Best practices dominated this block of lectures, which on its own could have taken up one day. However, Mr Marc Twist from the ECTA transport association demonstrated the requirements for a safe loading and unloading process. Because drivers in Europe will only be able to intervene in cargo securing to a limited extent in the future, the requirements for quick and secure loading and unloading must be complied with. “Are you already driving or are you still lashing?”. That is the motto of Mr Gerd Labinsky from Evonik. Optimised vehicle equipment means that load units can be handled significantly more easily in the loading process. Carriers such as EWALS Cargo Care also gave innovation a real boost here with their new trailer technology. Mr Bart van Rens (Manager Fleet Control and certified trainer and consultant) showed the success of his customers and how satisfied they were. Mr Holger Lemmer (TISPOL) and Mr Martin Malits (police officers from Germany and Austria) shared their experiences as policemen.
“New in the area of load safety” session
The interconnection of packaging, load units and cargo securing necessarily leads to an optimisation of process costs. It may well be the case that there are increased costs for load units, but the turnover rate and safety increase as a result – according to Dr Stefan Ebner from the Austrian Economic Chambers. Training of drivers in the area of cargo securing, in Austria but also generally in Europe, must continue to be improved. However, trainers also cannot stand still. Nowadays, it is no longer sufficient to hand out some formula or other to participants. We need to inspire people who are involved in cargo securing and must not fob them off with banalities. This is where integrative EUMOS training programs from road, rail and sea transport come into their own. “We are finally close to what’s happening in practice”, says Mr Reinhard Koller from Cargo Safety. It is truly shocking that the practical element can in general hardly be measured – even in what appear to be professional training courses. One-off qualifications are also to be viewed very critically. It is no wonder that there is an unacceptable proliferation of trainers in light of the lack of monitoring. Therefore, one is well-advised to pay particular attention to the qualifications of trainers nowadays. The best way to recognise this is to ask the trainer in the seminar, not just for his qualifications, but also for a binding practical solution for which he would also take personal responsibility.
New findings in containers
Lashing points in containers are great. Only: What do they hold? Also here, the guidelines stipulate figures that represent minimum values. However, there is as yet no answer to the question of what actual procedures should be followed when using lashing points. Professor Axel Krapoth carried out an initial research assignment in this area – and found sobering results. The examination of the topic of cargo securing in containers is still largely in its infancy and knowledge on the topic is not yet sufficiently widespread. According to the professor for technical mechanics, the information in the relevant literature can be described as “dangerous” or also fundamentally incorrect. It is a matter of urgency that greater clarity be provided here. It is absurd to live just by the assumptions and accounts of business-minded suppliers. Clarity can be worked out in practice, but also in theory. A finite element calculation clearly shows that lashing points with today’s weld seams simply have their limits and the restraint systems (lashing systems) on the market definitely have a high performance capacity. The performance figures are higher than, for example, cargo securing with timber.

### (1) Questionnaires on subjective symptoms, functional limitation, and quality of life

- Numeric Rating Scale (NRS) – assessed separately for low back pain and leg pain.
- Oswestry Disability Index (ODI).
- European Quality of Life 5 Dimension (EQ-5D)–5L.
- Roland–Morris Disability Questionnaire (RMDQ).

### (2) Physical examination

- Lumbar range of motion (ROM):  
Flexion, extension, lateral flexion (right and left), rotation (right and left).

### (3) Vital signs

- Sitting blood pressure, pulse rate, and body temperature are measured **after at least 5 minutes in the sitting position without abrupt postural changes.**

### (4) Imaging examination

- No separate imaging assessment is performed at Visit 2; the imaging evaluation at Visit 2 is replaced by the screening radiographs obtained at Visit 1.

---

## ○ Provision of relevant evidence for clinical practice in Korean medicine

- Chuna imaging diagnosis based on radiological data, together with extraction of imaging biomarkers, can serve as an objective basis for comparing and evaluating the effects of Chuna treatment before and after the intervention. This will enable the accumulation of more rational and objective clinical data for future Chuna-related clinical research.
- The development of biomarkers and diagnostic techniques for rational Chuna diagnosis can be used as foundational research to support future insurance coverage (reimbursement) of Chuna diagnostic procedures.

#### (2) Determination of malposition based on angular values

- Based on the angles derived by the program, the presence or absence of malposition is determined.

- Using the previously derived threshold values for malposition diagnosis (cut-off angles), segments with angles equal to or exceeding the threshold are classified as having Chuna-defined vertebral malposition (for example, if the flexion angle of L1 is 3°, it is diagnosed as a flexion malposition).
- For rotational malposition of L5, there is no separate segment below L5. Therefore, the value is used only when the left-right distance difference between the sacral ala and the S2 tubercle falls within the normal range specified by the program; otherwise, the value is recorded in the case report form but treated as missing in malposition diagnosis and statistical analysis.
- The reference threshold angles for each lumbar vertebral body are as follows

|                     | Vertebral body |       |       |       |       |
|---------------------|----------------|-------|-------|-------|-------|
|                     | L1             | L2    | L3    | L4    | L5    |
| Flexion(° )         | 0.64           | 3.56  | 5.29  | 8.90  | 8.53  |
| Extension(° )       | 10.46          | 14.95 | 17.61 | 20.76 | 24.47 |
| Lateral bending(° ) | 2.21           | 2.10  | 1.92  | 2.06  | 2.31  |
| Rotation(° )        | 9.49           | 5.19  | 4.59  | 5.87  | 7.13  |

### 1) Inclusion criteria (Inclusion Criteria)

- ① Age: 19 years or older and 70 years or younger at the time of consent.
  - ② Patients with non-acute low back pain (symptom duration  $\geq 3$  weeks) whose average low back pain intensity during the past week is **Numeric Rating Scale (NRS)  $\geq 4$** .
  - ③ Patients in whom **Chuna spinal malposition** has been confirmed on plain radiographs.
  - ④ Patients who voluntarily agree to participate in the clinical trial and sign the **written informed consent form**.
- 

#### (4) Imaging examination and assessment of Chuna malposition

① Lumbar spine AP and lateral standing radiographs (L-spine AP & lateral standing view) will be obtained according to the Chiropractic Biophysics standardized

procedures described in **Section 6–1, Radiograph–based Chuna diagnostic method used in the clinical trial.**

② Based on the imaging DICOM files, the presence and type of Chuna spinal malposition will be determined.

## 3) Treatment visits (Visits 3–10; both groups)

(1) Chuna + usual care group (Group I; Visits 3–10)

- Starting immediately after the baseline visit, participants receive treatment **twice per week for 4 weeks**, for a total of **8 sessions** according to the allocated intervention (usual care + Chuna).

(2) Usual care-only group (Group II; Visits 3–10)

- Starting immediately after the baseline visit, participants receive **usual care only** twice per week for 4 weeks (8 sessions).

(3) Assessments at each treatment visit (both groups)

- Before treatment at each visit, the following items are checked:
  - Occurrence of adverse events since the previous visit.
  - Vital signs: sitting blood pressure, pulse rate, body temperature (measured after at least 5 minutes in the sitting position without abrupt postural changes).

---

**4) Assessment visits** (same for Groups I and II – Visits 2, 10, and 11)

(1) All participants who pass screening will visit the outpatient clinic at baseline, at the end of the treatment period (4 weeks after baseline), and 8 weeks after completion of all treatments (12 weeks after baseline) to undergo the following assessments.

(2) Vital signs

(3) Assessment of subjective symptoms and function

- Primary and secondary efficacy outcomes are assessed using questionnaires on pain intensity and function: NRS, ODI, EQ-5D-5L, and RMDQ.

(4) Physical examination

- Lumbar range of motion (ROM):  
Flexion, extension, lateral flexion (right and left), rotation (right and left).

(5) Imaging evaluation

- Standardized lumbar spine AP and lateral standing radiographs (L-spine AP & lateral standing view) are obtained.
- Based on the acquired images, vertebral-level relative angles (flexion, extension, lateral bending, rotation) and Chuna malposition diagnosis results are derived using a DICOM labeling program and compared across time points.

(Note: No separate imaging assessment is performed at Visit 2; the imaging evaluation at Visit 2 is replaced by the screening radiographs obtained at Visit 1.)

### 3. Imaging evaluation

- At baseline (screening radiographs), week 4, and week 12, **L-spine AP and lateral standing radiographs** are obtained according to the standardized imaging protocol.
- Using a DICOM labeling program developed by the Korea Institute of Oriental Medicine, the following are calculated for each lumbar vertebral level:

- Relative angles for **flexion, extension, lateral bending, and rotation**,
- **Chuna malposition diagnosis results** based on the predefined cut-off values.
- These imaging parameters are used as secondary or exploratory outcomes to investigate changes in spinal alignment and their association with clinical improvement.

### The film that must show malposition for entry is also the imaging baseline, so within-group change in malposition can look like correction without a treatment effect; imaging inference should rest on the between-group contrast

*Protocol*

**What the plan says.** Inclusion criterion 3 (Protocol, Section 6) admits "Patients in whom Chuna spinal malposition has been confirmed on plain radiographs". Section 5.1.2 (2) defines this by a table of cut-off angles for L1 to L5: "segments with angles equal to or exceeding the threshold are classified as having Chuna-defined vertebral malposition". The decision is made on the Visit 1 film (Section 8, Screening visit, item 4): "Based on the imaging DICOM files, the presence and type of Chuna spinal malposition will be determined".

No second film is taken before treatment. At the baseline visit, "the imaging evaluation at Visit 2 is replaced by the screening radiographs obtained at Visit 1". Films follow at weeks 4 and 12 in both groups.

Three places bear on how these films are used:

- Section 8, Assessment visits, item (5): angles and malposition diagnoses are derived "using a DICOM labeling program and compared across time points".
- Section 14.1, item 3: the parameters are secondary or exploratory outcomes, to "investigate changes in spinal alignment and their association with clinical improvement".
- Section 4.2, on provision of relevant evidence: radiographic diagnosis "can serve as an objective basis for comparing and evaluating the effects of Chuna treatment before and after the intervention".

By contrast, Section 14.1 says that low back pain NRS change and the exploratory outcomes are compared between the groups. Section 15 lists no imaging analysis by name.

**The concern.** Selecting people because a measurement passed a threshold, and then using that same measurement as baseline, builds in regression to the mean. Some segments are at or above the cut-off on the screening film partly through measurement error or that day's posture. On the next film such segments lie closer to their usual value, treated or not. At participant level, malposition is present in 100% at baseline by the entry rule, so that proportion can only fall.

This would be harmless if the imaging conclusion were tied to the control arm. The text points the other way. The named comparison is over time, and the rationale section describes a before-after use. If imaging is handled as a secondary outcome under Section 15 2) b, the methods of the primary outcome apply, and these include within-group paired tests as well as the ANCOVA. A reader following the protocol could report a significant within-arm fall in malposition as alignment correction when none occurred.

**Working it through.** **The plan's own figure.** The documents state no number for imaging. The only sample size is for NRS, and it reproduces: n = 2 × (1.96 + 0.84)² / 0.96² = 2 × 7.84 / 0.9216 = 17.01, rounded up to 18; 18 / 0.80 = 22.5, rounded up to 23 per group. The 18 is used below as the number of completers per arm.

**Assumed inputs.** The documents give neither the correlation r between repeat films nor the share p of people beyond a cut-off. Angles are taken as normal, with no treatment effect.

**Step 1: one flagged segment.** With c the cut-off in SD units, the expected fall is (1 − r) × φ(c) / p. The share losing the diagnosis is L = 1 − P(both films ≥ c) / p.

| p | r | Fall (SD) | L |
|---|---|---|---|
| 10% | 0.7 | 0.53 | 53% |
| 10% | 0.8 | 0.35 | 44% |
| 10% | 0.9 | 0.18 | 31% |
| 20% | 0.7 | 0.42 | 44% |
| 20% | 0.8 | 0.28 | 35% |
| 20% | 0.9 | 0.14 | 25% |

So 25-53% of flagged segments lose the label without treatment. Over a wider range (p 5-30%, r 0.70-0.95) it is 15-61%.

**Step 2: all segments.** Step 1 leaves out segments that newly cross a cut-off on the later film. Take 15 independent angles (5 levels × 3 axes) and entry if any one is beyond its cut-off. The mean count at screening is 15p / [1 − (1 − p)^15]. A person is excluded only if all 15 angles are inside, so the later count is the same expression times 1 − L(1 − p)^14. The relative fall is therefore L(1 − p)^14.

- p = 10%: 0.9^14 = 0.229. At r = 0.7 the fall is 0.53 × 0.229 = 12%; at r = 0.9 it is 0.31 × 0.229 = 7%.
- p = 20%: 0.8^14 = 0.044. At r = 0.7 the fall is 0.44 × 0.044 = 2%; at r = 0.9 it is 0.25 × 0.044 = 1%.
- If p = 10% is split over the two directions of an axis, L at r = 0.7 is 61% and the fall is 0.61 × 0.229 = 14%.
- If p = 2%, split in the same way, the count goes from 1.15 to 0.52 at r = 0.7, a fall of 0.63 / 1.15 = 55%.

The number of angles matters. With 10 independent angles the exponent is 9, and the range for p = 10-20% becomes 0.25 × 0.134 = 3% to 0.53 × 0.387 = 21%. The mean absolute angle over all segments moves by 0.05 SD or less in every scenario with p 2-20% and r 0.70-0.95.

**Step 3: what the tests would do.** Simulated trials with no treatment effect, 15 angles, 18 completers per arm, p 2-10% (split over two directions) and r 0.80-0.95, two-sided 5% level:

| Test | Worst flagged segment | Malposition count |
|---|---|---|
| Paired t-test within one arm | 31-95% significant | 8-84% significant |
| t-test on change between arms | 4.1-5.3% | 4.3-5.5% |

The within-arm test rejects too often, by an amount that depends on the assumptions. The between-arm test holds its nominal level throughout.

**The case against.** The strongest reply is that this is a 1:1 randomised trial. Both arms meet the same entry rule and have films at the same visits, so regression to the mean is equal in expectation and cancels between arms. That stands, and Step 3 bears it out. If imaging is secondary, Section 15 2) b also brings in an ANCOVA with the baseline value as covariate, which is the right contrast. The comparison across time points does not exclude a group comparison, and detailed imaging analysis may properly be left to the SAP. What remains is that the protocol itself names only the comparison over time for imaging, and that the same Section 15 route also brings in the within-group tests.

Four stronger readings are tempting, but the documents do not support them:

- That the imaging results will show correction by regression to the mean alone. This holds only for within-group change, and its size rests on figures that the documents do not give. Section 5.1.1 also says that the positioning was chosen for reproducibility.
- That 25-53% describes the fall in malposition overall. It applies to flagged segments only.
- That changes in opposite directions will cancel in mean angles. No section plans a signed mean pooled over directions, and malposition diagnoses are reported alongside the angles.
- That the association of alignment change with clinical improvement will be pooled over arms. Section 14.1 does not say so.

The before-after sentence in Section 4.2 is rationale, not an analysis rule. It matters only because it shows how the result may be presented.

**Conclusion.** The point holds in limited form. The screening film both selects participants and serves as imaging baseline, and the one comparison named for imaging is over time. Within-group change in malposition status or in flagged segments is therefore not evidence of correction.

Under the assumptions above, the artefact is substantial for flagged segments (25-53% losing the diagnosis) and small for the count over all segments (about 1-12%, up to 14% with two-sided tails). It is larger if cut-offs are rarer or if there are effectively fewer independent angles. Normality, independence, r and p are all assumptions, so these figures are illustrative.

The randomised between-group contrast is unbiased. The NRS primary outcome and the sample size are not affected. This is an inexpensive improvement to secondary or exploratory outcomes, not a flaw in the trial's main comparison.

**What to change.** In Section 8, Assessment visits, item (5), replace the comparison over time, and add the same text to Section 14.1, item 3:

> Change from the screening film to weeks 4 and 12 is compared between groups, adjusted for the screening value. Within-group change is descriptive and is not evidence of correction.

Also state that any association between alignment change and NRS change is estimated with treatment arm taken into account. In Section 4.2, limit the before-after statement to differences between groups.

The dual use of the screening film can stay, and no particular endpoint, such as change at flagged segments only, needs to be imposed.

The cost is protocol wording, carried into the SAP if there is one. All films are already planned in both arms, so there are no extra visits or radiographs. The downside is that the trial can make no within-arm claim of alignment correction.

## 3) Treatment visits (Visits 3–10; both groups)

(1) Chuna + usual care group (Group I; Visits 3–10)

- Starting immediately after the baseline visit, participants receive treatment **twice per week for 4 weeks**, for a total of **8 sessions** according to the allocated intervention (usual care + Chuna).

“Innovative cargo securing methods” session
The new container restraint system from Cordstrap was a real innovation. Mr David Parrin was able to quickly convince participants with his authoritative style and great rhetorical skills. The products of the cargo company Forankra also come into play here, as they make it easier for users to implement cargo securing with small but clever innovations.
Mr Stuart Roberts, Executive Director of Sealed Air, demonstrated what you can create today with packaging. Models and simulations as well as the creation of packaging on high-performance computers made it clear that we are actually still at the beginning. We start to secure cargo when it is in front of the HGV or container. Why don’t we start already during product production? Success could be attained significantly more quickly for everybody if that were the case.
What should be done when manufacturers are making new investments? What should they choose? A stretch-wrap system or a thermal shrink process? How do the packaging and the load unit behave while being transported? These are questions that were dealt with in the presentations by speakers from Greece (Dr Skouras/Maillis), Italy (Dr Aureli/Aetna Group) and Spain (Mr Juan Alcaraz/Itene). Audience members were able to consider and discuss the topic of load unit formation at a high technical level – which is certainly a benchmark worldwide. A comparison of Europe and Asia in terms of the quality of the formation of load units, as explained by Mr PK Ang, Executive Director Thon Guan Industries/Malaysia, clarified this.
The symposium of European experts not only provided many high-level contributions, but also, above all, demonstrated that there is a very strong shared understanding throughout Europe of the importance of the topic of transport safety. This is a completely new approach that is not just reduced to the topic of cargo securing, but instead already starts during production processes and packaging. However, the training of trainers and employees must also drastically change so that people – who are at the centre of what we do – know exactly what they have to do to avoid hazards.
When will the next convention take place? A lot of people asked this after the event had finished. We will see!
Kind regards, Wolfgang Neumann